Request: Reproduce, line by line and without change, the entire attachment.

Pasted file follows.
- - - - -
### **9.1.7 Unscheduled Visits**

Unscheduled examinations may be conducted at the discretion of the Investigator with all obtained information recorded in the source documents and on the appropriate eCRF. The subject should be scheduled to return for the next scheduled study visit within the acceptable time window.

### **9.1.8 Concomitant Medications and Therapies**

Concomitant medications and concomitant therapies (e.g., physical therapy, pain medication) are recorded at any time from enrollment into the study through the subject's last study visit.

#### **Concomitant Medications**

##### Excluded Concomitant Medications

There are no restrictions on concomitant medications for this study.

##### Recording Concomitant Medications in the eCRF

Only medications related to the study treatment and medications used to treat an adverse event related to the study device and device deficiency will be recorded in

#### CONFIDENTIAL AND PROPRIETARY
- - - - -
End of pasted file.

### **9.1.7 Unscheduled Visits**

Unscheduled examinations may be conducted at the discretion of the Investigator with all obtained information recorded in the source documents and on the appropriate eCRF. The subject should be scheduled to return for the next scheduled study visit within the acceptable time window.

### **9.1.8 Concomitant Medications and Therapies**

Concomitant medications and concomitant therapies (e.g., physical therapy, pain medication) are recorded at any time from enrollment into the study through the subject's last study visit.

#### **Concomitant Medications**

##### Excluded Concomitant Medications

There are no restrictions on concomitant medications for this study.

##### Recording Concomitant Medications in the eCRF

Only medications related to the study treatment and medications used to treat an adverse event related to the study device and device deficiency will be recorded in

#### CONFIDENTIAL AND PROPRIETARY